115Destinations2By focusing on two simple things, pizza and beer joint 1702 is able to do both supremely well. Located on the University of Arizona’s campus, the spot’s 46 taps hail from around the state and across the world. Hundreds more by the bottle offer further temptation. Try a slice of Mexicali pie (chorizo and green chile) with a pint of the house Pale Ale, 170(2) Simcoe. For more beer and pizza, head 5 minutes west to No Anchovies!, where a more modest draft list includes Tucson’s Dragoon alongside other Phoenix-area brews.

The B Line, a casual bistro-style restaurant with Mexican-influenced dishes, has 13 brews on tap, from Arizona and beyond. You can get a classic deli sandwich with your draft beer at Bison Witches, but locals come here for one of the largest bottled beer collections in the city, which is particularly strong in its representation of Tucson breweries like Nimbus and Barrio.

For easier browsing, Tucson has several bottle shops that also include bars, like the Tucson Hop Shop. Located northeast of downtown, near the Catalina Foothills in the Metal Arts Village, this emporium-cum-watering hole is surrounded by art, yoga, and tattoo studios. Here you’ll be greeted by local tap options like Borderlands Citrana Wild Ale, plus a bottle selection that runs into the hundreds, an outdoor beer garden, homebrewing gear, beer seminars, live music, and food trucks.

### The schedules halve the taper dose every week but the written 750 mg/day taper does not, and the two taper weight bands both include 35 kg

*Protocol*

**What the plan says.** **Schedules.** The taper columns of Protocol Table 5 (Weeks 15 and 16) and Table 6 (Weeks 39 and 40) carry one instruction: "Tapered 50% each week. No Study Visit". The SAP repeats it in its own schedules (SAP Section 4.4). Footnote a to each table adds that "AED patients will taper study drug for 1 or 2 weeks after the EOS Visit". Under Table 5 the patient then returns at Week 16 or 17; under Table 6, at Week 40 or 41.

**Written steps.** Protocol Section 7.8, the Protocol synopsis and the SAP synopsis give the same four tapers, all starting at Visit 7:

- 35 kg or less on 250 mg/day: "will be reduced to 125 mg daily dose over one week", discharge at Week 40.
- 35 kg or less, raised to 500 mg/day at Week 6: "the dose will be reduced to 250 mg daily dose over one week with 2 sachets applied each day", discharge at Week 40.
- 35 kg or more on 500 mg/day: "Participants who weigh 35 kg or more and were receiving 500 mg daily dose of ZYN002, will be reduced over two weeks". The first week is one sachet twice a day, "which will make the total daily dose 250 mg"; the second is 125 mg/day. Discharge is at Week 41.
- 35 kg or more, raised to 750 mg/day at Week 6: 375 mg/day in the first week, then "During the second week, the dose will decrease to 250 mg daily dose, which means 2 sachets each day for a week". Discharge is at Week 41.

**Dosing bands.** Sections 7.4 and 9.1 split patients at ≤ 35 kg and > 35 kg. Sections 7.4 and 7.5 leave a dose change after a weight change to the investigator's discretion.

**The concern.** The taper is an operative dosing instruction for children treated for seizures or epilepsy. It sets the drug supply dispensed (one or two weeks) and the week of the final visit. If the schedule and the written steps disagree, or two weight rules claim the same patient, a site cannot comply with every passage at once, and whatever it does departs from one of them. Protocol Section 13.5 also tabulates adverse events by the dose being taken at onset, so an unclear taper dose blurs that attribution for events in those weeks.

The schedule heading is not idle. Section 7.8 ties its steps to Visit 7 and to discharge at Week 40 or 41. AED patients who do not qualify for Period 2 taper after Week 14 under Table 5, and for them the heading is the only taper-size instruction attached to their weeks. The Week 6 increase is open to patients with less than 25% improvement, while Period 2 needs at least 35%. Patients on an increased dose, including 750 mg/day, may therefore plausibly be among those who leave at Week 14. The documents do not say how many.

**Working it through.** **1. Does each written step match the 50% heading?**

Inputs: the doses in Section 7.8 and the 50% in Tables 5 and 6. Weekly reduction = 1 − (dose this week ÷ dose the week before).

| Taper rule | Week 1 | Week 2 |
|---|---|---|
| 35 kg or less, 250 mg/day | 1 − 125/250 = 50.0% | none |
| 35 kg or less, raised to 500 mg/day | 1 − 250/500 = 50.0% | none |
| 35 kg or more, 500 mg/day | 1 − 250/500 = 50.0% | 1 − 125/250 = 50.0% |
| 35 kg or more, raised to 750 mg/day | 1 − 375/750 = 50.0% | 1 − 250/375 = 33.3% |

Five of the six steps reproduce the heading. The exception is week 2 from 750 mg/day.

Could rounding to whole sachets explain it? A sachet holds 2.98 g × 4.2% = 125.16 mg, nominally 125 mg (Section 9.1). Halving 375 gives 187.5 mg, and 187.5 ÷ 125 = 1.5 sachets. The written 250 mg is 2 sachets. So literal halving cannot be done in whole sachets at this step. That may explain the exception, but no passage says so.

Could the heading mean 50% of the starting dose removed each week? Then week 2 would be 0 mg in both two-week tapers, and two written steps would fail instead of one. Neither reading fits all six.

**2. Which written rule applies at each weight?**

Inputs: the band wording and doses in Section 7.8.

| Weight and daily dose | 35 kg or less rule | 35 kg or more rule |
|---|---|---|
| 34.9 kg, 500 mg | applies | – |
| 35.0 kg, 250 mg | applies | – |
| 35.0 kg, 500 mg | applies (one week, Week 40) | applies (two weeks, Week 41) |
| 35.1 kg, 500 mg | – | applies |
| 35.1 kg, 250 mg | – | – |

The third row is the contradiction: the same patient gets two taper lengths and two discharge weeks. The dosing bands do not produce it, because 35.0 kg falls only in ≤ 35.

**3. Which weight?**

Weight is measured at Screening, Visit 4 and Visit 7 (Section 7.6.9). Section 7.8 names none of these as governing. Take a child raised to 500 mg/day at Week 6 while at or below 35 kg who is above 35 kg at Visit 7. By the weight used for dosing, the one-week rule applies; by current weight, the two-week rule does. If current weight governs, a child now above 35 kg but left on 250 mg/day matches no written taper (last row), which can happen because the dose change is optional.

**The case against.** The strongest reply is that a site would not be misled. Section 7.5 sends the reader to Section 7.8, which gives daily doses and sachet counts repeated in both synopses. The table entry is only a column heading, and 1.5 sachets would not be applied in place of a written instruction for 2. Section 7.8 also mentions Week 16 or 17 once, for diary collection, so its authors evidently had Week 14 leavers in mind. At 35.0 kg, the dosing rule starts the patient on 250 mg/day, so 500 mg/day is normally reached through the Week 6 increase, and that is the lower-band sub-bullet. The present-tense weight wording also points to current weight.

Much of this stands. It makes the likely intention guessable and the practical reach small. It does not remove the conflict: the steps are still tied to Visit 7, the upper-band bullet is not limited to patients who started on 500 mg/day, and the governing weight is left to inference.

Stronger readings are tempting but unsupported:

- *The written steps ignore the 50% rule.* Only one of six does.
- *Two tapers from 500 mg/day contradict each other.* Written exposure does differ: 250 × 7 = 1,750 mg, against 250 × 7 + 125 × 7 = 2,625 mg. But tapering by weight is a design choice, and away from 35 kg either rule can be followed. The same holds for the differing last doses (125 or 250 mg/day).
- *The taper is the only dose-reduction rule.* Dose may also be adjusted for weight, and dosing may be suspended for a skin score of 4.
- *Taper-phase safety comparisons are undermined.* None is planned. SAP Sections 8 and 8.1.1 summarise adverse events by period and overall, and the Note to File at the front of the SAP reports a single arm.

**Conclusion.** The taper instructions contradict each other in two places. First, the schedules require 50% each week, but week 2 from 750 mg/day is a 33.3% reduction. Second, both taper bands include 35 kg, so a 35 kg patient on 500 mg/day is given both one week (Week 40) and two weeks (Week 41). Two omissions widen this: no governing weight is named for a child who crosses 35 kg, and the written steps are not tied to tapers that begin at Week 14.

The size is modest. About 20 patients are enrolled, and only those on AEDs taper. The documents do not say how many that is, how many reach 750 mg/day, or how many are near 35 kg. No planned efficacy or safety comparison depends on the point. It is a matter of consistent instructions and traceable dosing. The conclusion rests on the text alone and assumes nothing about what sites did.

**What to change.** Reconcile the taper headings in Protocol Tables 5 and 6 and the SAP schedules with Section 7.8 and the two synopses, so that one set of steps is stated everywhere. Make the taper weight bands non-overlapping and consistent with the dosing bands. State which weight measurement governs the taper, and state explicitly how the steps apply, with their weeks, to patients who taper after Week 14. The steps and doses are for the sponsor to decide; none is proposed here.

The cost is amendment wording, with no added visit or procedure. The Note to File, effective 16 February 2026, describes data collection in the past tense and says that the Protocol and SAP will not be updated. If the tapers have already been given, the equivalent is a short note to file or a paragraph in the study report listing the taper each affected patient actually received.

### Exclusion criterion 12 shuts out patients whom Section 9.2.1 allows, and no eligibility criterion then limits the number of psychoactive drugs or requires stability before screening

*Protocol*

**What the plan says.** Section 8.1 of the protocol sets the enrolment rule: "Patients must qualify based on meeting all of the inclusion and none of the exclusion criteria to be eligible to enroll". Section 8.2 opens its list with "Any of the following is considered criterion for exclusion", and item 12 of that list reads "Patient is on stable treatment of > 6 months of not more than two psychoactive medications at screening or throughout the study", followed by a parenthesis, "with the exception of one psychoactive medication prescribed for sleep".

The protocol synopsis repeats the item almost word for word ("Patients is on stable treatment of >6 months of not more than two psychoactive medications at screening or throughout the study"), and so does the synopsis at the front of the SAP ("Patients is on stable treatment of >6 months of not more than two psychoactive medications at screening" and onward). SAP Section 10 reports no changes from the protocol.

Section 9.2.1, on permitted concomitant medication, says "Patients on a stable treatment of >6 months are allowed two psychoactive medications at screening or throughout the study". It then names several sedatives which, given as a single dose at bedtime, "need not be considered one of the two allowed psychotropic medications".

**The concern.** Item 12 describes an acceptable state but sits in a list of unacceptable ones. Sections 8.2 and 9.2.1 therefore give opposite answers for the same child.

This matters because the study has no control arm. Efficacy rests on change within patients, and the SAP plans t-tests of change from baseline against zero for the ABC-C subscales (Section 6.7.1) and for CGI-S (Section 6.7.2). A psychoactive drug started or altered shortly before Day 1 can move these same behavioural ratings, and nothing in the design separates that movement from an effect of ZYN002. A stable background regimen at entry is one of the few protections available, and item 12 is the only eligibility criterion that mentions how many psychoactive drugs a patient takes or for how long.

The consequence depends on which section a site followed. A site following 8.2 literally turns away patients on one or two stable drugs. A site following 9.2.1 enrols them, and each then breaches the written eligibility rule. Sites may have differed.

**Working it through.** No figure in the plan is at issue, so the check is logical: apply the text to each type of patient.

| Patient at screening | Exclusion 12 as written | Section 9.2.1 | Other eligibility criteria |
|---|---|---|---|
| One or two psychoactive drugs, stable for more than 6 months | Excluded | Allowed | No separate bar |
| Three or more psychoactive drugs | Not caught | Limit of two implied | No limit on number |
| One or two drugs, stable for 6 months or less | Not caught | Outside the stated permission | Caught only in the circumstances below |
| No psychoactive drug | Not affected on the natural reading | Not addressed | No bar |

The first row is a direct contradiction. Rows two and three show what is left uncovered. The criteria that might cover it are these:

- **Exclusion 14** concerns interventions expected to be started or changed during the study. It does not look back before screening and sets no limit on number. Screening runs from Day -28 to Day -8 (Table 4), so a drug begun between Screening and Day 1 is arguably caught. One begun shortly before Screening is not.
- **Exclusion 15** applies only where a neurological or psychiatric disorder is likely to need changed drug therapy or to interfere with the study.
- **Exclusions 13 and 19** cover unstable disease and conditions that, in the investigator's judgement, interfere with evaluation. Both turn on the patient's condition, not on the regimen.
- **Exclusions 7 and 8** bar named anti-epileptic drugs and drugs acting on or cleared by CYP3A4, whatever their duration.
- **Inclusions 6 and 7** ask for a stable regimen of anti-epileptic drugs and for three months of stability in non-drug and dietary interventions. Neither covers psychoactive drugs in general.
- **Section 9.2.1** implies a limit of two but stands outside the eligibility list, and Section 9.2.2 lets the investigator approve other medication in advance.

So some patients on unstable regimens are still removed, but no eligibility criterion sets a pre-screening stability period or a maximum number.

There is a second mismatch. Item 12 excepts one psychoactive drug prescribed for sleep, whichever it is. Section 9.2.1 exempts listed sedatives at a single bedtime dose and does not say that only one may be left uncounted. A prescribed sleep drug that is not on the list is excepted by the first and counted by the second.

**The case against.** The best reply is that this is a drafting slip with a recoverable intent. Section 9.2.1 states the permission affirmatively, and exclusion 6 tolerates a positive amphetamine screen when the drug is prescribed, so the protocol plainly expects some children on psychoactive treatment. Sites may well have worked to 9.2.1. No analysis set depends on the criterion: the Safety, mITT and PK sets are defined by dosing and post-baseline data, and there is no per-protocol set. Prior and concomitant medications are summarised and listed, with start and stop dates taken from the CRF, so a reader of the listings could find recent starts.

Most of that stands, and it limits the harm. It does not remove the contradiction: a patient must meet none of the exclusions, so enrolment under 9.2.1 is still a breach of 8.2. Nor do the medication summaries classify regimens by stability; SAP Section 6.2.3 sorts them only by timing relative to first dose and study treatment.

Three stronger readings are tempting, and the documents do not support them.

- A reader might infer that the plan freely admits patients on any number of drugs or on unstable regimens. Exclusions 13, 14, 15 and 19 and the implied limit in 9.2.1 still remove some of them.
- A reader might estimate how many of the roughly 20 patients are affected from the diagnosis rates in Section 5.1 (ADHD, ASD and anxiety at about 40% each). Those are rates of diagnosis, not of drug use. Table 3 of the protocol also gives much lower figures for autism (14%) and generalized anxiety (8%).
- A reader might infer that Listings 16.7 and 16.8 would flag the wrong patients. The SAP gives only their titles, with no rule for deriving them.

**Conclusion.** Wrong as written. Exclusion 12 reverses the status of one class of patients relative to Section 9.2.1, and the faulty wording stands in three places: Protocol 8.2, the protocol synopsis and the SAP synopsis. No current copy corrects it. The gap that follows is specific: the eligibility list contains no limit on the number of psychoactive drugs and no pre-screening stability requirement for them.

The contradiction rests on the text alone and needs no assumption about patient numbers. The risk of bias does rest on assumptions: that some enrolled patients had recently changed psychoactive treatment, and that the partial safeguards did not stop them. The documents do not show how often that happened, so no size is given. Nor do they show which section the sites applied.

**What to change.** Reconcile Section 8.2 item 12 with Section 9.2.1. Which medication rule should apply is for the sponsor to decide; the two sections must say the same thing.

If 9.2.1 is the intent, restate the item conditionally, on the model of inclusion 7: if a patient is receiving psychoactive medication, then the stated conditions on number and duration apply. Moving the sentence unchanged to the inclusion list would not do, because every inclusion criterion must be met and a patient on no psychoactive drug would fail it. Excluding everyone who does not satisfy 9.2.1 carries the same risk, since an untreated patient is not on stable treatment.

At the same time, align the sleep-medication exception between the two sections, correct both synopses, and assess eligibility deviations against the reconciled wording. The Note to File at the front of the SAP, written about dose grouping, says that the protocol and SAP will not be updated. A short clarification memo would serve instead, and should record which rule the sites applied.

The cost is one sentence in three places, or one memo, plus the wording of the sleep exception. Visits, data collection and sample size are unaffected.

Expect a similar setup closer to downtown at Tap and Bottle, which opened in 2013. Its 21 drafts encompass regional players like Chandler’s SanTan Brewing and Scottsdale’s McFate Brewing. The hundreds-strong bottle list is backed by live music, educational tastings, and food trucks like Tacos el Velvet Elvis, beloved for its carne asada street taco.

Happy hour fans should head to Ermanos Craft Beer and Wine Bar, where drafts from the front bar and tasting room are $1 off until 6 p.m. You’ll find selections from local heroes Dragoon, Sentinel Peak, and Ten Fifty-Five, plus over 30 others hailing from Belgium to Utah.

Opposite the historic Hotel Congress and next to the Rialto Theater, Good Oak Bar shares space with Diablo Burger (a Southwestern cult favorite), and it’s the kind of busy, friendly bar you hope to find wherever you travel. It always has several Tucson brews on tap (like Borderlands Calamondin Lime Gose or Dragoon Stronghold Session Ale) along with beer from elsewhere in Arizona and a few breweries further afield. They also carry local wines and spirits to sample with their creative tacos and other pub fare.

Six miles to the east on Speedway Boulevard is Rj’s Replays, a sports bar that pays as much attention to its beers as its high-def screens. There are 29 HDTVs, plus a selection of 140 beers, 32 of them on tap. They include Barrio and Dragoon from Tucson, a healthy number from the rest of Arizona, and familiar brands from everywhere from Michigan to Mexico. Try Kilt Lifter, a Scottish-style Ale made by Four Peaks Brewing in Tempe, or Piehole Porter, which Flagstaff’s Historic Brewing Co. brews with fresh cherries and vanilla beans.